11 ‘migrants’ burn to death in car crash
October 14 2018 02:11 AM
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The burned truck is pictured in Sarakina, near Kavala, northern Greece yesterday. Eleven people died after a car thought to be carrying migrants crashed head-on with a truck and burst into flames, police said.

AFP/DPA/Thessaloniki, Greece

Eleven people died yesterday in northern Greece when a car thought to be carrying migrants crashed head-on with a truck and burst into flames, police said.
Firefighters recovered 11 bodies from the vehicle, which had been travelling towards Thessaloniki.
The driver of the truck, which had been heading towards the town of Kavala, escaped the unscathed.
“The people are charred and hard to identify,” a traffic police officer told DPA.
Three minors were among those killed in the fiery crash, the cause of which was not initially clear.
Greek police said the car involved in the crash had been used for migrant smuggling in the past.
It had failed to stop earlier in the day when police officers tried to pull it over for a check.
Last June, a migrant smuggling van carrying 16 people, mainly from Syria and Iran, crashed near Kavala, killing six people including three children.
“We are deeply saddened by the devastating news from an area where thousands of refugees have risked their lives and crossed into Greece on irregular routes,” said Philippe Leclerc, the United Nations High Commissioner for Refugees (UNHCR) representative in Greece, in a statement.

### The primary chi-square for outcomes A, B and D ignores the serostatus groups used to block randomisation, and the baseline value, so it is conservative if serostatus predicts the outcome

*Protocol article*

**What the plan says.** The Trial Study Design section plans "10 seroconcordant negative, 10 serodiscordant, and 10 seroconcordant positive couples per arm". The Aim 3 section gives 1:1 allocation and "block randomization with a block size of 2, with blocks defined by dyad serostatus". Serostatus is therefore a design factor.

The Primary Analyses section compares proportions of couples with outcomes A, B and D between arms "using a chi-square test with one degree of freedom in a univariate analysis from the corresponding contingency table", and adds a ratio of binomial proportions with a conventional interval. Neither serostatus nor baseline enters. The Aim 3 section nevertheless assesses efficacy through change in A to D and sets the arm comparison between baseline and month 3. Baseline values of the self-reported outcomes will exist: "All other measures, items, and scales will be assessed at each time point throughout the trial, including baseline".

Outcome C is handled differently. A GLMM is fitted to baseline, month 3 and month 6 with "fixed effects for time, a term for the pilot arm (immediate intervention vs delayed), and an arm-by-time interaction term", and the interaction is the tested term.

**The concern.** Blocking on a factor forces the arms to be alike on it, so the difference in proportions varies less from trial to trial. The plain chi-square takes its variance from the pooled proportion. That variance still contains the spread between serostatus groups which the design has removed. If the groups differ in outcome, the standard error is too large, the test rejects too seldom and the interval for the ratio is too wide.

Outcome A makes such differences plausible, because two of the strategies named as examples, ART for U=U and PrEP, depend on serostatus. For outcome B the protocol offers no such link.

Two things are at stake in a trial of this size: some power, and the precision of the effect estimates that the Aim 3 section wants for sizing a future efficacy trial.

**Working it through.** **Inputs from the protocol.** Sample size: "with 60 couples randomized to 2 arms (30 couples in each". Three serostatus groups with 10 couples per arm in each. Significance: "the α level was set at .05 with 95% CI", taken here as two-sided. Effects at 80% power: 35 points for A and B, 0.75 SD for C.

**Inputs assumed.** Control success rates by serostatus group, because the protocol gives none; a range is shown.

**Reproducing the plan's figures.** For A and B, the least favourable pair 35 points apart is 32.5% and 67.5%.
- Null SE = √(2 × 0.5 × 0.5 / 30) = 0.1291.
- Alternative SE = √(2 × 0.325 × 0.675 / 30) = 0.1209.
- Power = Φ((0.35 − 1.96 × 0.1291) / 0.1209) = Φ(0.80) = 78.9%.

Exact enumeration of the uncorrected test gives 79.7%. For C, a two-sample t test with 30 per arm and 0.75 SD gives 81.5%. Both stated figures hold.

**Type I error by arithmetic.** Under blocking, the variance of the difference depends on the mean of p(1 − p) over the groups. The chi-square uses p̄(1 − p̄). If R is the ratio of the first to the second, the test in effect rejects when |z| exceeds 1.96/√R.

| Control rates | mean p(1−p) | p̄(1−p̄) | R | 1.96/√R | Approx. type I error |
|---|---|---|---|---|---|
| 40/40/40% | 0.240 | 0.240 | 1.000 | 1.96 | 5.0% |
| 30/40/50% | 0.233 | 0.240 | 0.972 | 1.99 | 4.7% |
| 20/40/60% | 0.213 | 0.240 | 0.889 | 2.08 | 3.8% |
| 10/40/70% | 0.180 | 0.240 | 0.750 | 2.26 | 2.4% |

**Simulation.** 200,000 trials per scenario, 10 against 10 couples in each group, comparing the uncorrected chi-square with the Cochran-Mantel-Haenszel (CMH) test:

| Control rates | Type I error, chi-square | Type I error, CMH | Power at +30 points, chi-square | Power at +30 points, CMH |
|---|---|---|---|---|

At least 40 deaths have been recorded in the region in 2018, nearly half having drowned in the fast-flowing Evros River.
“These horrific deaths are part of the broader dangers faced by people who find themselves at the mercy of human smugglers, who exploit their vulnerability”, the UNCHR statement added, calling for “alternatives to these dangerous crossings for people in need of international protection”.
Greece reports near daily arrests of smugglers carrying migrants from the Turkish border.
More than 12,700 refugees and migrants have crossed into Greece’s northeast since the start of the year, according to data compiled by the UNHCR, more than double the number in 2017.
However, it is difficult for migrants who want to reach Central and Western Europe by way of Greece, as the so-called Balkan Route north through Albania, Montenegro and Bosnia-Herzegovina has largely been closed off and the borders fortified.






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